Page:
Adoptee art speaks of motherland
(by Lee Chae-eun, Seoul Tribune, 08.08.2006)
Overseas Korean adoptee artists have returned to their roots to discuss Korea, their mother country by birth, but at the same time the country that abandoned them.
The exhibition, “Our Adoptee, Our Alien” at the Dongsanbang Gallery and the Keumsan Gallery has on display about 40 works by 11 artists. In addition to the paintings, drawings, photography, film and documentaries by adoptees, there is an open participation program titled “Draw Your Mind,” featuring personal messages posted to their native country by some 150 overseas adoptees.
Hanna Alvgren (Korean name Choi Ha-young), who was adopted to Sweden, produced a photo-series with her biological family as models and a personal video project during her first visit to Korea in spring of 2003.
In her collection “Home Streets,” she recollects, “Returning to my birthplace as an adult, I was hit by the feeling that I had always been living two parallel lives and a part of me had always remained there. The smells, the sounds, the view from the Mokpo harbor were all familiar to me. I had just been woken from a very long dream.”
The artists hope the visual images will speak for themselves as a means of communication with people in Korea to better understand each other across national borders and cultural barriers.
An open discussion on the theme “Art and Activism – How is Identity Expressed in Korean Adoptees’ Artworks” was held yesterday at Kyung Hee University’s Institute of International Education,
The inevitable yet disturbing issues surrounding adoption, such as adoptees’ identity crisis, can be seen through the lens of the adoptees themselves.
“I Wish You a Beautiful Life,” a text message by Mihee-Nathalie Lemoine, is one critique of what Korea has not given to its overseas adoptees – a sense of identity. “Sending children abroad for the benefit of their ‘well being’ does not always result in their ‘success’ as adults,” said Lemoine as she looks back on the haunting memory of fellow adoptees who committed suicide.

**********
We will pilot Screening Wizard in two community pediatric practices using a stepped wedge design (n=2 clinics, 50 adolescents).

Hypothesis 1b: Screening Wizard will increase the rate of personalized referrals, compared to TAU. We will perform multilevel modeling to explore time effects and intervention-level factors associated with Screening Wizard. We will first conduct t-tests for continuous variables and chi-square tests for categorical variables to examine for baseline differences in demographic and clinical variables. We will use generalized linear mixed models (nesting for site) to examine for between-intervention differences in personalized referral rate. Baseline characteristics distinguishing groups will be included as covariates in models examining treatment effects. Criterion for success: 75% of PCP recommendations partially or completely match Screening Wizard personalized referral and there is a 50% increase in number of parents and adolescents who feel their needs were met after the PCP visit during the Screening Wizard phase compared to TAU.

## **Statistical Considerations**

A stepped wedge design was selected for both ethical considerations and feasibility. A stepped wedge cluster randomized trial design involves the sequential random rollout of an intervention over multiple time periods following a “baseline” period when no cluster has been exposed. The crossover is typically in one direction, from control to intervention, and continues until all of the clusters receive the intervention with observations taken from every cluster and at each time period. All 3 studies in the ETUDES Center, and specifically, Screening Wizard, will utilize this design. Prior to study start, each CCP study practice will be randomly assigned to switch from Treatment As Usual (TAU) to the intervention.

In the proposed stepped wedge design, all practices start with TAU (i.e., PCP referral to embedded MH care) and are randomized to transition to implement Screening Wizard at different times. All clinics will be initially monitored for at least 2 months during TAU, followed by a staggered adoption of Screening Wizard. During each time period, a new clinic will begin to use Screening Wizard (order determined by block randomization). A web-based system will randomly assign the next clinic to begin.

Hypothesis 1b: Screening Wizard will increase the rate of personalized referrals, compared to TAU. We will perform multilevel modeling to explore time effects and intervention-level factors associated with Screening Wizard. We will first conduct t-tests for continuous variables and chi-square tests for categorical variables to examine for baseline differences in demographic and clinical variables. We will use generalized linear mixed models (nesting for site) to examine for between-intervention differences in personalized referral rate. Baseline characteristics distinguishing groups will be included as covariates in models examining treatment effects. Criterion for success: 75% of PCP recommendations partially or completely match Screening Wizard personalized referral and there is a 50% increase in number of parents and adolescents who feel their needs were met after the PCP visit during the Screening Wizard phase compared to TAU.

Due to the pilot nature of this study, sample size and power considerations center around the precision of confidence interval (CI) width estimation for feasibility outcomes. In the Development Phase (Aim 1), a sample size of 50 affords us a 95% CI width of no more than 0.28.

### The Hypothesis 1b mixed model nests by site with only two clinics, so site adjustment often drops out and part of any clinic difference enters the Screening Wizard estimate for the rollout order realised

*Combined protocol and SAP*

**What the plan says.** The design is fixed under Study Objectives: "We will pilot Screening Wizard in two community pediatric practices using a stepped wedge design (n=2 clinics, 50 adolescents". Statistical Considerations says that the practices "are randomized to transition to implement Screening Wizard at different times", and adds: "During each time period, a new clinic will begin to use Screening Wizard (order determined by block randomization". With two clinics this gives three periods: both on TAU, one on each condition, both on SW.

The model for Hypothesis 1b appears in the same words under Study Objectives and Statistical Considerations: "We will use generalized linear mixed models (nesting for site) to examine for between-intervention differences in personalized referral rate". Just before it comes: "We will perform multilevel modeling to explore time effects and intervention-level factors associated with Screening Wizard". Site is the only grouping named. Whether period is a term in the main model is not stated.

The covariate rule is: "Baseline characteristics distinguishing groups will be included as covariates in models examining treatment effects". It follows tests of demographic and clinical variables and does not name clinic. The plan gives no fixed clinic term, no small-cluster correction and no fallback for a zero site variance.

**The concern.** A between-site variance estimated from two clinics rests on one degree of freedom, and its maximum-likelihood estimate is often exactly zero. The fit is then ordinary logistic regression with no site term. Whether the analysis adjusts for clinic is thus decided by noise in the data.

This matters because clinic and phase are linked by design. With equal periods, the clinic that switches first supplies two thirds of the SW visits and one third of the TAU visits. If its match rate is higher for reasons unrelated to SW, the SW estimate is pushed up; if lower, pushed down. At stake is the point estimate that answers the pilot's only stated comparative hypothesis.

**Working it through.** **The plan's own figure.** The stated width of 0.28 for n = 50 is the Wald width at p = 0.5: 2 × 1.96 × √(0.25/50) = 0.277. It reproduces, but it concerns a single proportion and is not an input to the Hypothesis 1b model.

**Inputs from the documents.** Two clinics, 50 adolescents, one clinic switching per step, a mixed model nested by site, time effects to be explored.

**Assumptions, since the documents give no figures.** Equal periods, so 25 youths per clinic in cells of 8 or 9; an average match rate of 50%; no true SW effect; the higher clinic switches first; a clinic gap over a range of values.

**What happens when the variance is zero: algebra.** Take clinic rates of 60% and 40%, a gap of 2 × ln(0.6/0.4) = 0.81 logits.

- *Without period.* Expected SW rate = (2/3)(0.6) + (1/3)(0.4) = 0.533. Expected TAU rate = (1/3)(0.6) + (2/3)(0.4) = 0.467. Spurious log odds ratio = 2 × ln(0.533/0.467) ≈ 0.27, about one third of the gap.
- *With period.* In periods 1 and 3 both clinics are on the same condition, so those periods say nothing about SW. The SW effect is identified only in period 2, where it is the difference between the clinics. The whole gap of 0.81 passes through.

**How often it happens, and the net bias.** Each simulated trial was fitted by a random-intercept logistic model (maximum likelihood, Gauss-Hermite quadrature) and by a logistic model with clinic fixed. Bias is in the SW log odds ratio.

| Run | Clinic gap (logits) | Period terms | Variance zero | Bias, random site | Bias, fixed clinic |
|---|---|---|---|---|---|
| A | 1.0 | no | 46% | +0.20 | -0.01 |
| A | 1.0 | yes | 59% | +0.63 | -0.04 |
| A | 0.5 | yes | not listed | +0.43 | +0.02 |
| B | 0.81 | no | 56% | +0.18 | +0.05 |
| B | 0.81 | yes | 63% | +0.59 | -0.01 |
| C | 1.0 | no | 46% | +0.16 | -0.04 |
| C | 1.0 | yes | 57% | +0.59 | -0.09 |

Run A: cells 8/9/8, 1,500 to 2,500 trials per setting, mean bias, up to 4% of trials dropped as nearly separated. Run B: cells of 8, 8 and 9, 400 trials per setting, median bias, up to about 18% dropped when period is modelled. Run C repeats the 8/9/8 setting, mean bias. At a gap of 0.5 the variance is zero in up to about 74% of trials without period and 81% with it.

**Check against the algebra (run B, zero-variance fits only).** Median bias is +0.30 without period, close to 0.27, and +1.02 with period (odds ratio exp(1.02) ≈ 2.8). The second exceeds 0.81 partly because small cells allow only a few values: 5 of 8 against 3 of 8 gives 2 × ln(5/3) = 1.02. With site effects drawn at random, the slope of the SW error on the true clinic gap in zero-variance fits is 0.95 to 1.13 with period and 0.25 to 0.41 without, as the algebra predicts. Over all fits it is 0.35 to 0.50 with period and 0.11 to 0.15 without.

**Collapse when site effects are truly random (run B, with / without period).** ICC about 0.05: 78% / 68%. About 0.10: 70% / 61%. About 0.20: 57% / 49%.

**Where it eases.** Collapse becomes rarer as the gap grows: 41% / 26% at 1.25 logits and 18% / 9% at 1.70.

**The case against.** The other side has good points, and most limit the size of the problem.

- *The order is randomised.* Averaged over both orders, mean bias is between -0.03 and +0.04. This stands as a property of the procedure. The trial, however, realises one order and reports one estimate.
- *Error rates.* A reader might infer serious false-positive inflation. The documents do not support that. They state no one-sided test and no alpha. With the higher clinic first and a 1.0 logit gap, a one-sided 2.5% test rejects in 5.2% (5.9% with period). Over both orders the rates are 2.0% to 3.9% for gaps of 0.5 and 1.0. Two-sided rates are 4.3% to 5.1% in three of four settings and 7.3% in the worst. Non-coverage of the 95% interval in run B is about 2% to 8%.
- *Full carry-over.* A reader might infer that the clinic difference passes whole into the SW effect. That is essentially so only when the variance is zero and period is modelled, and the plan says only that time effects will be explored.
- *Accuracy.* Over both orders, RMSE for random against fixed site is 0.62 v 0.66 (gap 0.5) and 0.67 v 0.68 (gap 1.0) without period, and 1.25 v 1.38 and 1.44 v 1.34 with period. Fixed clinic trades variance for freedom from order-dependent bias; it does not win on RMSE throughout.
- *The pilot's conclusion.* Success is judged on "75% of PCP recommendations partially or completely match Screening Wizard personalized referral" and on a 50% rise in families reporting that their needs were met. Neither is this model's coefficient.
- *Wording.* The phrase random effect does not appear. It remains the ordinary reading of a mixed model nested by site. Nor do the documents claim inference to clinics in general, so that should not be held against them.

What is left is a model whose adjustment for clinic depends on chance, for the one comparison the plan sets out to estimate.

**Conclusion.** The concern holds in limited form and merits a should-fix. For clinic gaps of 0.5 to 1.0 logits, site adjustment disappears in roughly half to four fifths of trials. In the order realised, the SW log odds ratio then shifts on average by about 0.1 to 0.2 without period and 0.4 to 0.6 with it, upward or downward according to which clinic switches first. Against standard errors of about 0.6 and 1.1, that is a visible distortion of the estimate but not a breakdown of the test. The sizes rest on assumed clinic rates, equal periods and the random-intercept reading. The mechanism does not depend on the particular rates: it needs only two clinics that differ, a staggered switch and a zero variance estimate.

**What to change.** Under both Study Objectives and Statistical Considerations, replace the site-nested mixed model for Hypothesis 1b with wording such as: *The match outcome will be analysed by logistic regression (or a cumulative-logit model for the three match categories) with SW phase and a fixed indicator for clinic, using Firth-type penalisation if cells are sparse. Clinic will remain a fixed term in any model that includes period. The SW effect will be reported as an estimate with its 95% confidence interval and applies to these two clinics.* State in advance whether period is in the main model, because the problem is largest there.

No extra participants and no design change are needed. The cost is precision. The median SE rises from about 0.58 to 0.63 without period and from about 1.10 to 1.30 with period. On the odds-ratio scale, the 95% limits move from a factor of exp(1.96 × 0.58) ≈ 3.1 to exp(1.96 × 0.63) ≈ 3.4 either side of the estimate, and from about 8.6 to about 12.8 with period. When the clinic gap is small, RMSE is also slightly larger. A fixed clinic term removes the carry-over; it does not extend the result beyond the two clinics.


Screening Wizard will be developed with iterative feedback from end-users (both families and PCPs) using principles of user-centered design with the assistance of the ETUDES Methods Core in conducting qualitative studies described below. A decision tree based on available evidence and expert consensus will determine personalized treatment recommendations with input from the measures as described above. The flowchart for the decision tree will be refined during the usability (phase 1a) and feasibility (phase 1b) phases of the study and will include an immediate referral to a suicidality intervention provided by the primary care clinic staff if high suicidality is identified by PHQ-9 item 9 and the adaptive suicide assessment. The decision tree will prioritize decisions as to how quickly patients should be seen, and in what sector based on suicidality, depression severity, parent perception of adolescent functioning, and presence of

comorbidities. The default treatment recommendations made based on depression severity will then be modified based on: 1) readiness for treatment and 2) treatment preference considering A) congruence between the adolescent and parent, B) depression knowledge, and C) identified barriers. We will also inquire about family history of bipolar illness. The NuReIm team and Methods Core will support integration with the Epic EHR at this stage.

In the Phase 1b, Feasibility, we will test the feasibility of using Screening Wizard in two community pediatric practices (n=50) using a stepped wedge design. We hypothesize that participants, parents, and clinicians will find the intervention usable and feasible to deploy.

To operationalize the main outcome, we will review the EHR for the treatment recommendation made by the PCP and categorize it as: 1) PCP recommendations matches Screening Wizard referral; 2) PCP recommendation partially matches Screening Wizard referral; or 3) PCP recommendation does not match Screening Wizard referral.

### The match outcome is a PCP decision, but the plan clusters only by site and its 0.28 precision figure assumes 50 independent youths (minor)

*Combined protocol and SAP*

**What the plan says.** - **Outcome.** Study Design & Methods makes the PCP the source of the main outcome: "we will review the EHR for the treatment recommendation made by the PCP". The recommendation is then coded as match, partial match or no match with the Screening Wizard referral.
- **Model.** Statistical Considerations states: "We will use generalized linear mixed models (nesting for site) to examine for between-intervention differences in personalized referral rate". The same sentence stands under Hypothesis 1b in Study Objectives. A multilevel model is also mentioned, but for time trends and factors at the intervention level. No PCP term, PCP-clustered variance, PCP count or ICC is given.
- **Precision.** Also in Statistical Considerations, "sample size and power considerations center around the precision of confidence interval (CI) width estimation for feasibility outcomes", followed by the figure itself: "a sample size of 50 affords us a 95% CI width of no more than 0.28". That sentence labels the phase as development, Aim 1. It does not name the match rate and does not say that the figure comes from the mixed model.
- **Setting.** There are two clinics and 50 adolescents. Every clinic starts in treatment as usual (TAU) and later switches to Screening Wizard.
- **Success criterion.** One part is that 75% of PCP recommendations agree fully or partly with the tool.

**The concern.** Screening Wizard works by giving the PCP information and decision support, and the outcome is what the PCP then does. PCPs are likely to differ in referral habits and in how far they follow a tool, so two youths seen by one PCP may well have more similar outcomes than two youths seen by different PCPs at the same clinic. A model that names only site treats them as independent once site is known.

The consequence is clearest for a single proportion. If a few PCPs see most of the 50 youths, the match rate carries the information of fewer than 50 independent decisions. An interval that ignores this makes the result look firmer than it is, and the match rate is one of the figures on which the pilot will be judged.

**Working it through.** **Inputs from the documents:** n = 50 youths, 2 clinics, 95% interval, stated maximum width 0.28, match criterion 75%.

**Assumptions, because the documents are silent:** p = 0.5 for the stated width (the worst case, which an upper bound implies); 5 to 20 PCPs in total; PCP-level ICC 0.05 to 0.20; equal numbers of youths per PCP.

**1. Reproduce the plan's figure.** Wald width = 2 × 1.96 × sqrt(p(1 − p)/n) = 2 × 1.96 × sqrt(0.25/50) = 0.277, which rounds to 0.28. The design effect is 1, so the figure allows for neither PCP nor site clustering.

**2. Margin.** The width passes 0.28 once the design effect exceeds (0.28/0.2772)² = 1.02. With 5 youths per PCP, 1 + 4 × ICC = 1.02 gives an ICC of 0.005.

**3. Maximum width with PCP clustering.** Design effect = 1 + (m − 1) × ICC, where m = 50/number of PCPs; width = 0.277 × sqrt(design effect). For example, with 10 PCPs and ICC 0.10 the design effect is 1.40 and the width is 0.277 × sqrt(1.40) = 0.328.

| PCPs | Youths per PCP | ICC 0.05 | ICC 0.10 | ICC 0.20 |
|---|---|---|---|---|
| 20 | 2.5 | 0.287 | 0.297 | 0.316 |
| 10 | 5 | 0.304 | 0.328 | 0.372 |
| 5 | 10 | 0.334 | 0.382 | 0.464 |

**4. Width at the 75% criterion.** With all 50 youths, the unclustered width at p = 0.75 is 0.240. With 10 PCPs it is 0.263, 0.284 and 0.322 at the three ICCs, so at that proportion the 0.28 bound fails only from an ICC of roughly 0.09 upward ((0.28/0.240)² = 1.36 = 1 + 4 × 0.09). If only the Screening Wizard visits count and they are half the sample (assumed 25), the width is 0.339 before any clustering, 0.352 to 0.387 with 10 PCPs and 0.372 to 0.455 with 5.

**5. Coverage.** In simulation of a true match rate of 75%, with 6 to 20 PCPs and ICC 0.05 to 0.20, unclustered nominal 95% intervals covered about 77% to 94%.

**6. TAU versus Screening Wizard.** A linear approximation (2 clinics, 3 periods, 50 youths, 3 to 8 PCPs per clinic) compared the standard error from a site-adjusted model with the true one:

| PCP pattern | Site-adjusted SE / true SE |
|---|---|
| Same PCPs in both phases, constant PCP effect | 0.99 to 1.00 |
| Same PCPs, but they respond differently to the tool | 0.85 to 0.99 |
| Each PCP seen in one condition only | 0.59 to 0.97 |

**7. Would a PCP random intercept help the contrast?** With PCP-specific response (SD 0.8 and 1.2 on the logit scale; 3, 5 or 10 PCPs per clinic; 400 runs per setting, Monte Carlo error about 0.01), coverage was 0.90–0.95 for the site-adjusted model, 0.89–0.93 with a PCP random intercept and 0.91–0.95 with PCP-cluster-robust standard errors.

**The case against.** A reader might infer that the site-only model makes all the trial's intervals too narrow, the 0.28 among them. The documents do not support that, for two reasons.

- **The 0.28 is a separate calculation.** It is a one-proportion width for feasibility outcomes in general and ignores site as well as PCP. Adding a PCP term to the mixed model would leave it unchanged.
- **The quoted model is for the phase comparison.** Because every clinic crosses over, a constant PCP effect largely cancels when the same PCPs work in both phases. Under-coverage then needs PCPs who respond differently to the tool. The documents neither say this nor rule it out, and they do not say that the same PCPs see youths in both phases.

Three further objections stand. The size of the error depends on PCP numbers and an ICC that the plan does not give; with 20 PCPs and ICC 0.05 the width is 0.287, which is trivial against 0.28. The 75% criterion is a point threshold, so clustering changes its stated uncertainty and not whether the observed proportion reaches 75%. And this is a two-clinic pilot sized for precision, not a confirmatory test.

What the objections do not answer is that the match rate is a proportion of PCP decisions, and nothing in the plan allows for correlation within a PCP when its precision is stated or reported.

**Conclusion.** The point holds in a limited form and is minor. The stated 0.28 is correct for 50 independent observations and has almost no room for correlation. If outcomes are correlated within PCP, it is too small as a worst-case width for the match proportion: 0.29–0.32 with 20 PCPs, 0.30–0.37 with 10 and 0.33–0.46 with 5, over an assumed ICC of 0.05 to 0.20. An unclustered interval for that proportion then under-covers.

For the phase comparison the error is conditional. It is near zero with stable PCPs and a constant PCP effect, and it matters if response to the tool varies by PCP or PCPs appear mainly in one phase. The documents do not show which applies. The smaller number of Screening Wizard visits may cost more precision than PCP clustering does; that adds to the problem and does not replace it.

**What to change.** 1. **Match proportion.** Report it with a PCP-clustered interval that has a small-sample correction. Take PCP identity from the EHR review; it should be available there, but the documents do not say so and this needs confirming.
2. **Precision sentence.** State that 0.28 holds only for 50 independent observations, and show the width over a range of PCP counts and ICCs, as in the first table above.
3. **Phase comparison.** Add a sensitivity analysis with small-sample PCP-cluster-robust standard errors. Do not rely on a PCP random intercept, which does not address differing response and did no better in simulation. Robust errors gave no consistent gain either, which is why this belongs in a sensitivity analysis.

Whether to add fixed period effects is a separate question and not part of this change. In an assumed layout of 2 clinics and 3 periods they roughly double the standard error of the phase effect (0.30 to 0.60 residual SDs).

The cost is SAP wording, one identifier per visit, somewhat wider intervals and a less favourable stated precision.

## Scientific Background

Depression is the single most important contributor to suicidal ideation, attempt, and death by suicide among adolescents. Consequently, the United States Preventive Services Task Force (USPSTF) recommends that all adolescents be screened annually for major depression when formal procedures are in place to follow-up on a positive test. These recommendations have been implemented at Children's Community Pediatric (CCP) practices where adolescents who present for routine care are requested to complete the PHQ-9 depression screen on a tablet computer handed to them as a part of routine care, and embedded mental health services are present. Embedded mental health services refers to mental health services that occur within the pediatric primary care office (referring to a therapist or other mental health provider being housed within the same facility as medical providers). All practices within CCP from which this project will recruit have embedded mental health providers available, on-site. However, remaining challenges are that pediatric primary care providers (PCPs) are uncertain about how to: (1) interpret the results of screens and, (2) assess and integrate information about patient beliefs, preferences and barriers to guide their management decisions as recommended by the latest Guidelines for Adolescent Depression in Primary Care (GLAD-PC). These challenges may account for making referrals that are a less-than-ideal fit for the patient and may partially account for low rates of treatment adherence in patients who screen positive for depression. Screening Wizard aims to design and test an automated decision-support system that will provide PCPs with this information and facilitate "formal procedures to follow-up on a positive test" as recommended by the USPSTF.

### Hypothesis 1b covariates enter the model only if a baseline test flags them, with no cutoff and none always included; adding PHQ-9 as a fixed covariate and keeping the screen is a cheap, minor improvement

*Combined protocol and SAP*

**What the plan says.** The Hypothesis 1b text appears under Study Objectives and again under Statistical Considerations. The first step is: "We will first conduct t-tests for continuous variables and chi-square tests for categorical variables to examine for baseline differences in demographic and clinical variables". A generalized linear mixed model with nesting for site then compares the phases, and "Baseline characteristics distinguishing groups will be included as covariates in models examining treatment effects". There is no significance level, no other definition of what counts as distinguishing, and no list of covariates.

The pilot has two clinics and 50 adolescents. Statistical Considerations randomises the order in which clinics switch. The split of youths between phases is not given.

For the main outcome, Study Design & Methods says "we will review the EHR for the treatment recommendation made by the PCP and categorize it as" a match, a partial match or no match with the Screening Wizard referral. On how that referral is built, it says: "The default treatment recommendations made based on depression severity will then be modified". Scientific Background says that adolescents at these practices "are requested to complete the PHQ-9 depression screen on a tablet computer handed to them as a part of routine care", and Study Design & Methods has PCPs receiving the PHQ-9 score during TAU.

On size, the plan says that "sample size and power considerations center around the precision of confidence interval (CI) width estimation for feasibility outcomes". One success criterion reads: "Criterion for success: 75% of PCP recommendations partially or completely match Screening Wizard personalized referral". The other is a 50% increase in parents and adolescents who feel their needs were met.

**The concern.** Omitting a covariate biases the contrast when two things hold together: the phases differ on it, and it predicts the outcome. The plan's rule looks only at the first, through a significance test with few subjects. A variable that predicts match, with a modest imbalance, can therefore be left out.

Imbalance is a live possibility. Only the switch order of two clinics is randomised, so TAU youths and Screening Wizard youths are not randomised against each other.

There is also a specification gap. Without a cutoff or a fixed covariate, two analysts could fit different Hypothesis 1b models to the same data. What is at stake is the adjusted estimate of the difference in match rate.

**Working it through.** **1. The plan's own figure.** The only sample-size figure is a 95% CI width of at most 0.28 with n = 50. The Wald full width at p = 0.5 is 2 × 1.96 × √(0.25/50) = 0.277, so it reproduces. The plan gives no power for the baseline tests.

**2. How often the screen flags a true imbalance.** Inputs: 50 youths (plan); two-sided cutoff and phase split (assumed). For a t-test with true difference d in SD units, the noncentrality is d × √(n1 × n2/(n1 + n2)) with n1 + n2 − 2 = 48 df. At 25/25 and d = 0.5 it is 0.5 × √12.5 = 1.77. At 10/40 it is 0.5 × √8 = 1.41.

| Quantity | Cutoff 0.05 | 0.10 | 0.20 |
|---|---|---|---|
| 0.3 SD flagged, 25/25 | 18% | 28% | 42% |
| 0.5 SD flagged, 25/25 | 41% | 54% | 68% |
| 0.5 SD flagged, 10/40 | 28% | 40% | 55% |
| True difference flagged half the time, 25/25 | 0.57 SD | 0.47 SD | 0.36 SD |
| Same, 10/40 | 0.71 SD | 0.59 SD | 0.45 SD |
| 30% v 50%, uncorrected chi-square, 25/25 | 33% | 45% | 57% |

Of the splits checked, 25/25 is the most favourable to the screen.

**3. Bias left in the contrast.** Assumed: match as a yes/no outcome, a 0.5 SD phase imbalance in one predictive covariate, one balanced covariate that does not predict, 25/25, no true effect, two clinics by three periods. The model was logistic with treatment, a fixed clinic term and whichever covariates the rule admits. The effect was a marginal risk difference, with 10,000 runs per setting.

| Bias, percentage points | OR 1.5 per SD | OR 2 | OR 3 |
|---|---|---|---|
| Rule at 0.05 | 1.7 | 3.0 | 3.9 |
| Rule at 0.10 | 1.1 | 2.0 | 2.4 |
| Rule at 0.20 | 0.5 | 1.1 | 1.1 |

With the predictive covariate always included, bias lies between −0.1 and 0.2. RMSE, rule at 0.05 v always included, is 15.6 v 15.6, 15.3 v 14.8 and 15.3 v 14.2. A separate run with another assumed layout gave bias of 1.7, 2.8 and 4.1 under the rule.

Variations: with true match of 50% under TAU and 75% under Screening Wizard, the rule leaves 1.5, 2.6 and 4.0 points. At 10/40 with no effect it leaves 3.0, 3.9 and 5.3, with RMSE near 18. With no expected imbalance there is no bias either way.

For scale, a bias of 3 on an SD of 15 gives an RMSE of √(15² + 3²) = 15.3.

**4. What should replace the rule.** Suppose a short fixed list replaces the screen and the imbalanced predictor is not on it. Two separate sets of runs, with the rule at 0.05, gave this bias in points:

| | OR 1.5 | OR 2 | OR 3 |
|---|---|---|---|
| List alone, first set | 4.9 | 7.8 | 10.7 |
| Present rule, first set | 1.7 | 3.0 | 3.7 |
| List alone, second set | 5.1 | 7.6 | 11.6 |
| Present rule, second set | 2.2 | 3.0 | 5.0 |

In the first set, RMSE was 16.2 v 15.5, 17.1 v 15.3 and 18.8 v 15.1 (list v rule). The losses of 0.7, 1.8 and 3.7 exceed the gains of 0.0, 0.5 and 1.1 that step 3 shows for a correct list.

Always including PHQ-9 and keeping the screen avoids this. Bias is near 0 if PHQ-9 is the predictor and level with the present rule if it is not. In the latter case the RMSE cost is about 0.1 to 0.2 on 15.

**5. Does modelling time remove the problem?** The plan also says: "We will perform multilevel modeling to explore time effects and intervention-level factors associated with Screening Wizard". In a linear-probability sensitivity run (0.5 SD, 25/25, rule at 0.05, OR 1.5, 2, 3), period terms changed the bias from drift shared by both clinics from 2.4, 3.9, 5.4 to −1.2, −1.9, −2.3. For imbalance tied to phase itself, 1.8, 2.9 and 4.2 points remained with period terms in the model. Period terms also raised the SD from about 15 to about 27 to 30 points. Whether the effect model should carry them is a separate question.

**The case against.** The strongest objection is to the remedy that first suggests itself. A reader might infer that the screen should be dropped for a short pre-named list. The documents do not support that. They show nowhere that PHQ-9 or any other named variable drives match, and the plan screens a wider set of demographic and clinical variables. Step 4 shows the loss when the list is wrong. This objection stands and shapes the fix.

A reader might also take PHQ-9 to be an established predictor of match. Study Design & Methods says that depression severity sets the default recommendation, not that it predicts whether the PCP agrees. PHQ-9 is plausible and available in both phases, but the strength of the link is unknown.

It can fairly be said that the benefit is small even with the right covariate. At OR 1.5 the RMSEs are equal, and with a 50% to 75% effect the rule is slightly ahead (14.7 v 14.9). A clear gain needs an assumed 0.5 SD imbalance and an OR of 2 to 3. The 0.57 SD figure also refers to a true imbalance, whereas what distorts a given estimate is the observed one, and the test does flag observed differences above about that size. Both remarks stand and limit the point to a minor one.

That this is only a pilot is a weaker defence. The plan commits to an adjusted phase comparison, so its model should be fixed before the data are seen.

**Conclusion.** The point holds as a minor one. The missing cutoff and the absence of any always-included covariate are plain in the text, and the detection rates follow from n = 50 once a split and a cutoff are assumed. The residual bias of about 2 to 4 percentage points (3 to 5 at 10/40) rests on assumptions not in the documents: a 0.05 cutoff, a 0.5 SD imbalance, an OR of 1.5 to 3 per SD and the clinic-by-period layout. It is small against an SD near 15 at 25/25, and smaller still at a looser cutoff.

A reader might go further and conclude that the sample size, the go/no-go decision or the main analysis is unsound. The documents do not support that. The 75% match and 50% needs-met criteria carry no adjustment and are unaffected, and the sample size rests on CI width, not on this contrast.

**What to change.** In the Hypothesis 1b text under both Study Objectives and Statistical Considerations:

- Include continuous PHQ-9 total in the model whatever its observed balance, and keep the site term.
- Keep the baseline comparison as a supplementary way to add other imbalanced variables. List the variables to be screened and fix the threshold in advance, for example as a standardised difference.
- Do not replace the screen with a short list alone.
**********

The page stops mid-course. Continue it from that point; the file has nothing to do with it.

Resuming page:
Lemoine, who was adopted to Belgium, has been living in Korea for 10 years. Her face is already familiar to many people as she has appeared in TV documentaries, movies and books concerning adoption.
The artists try to tell stories that can touch everybody – “stories dealing with such universal themes as the search for identity, the yearning to belong, duality of human nature, social injustice” as Joy Dietrich puts it.
A Korean-born American filmmaker, Dietrich’s autobiographically inspired first film “Surplus” was shown at numerous film festivals including the San Francisco International Asian-American Film Festival, the Los Angeles Short Film Festival, the Yale University Asian Film Festival, and Raindance in London.
The film deals with the devastating effects of poverty on the children of a Korean family where a daughter is abandoned by her father in what she painfully recollects as a game of hide-and-seek. Dietrich currently works for the New York Times as a research editor.
Ultimately, all the works in the show reflect the artists’ journey to find themselves. “I just wanted to know and understand myself better. What I realize now is that I do know myself better,” says Jennifer Ardnt, who was adopted by an American family. She made a documentary, too, starting off in hopes of untangling complex questions surrounding her adoption. In the documentary, “Crossing the Chasms,” she ends up meeting seven other adoptees who each share their experiences in search of their biological family.
The Overseas Adoptee Korean (OAK) Artists Exhibition 2004 is a non-profit program organized jointly by the Institute of Contemporary Art, Kyung Hee University, and Visual Art Camp, a non-profit culture and art group.
This year marks the 50th anniversary of international adoption from Korea About 430 ethnic Korean adoptees from 15 countries gathered in Seoul this past week to participate in a six-day Korean Adoptee gathering held at the Sofitel Ambassador Hotel Aug. 4-8.
More than 200,000 Koreans have been adopted in the United States and Europe. Around 2,200 babies annually continue to be adopted overseas.
The exhibition runs through Aug. 14. The Galleries are open from 10 a.m. to 7 p.m. Dongsanbang Gallery is about 10 minutes from Jonggak Station, Subway Line No. 1, Exit 3. To get to Keumsan Gallery take Subway Line No.3 to either Gyeongbok Palace Station or Anguk Station.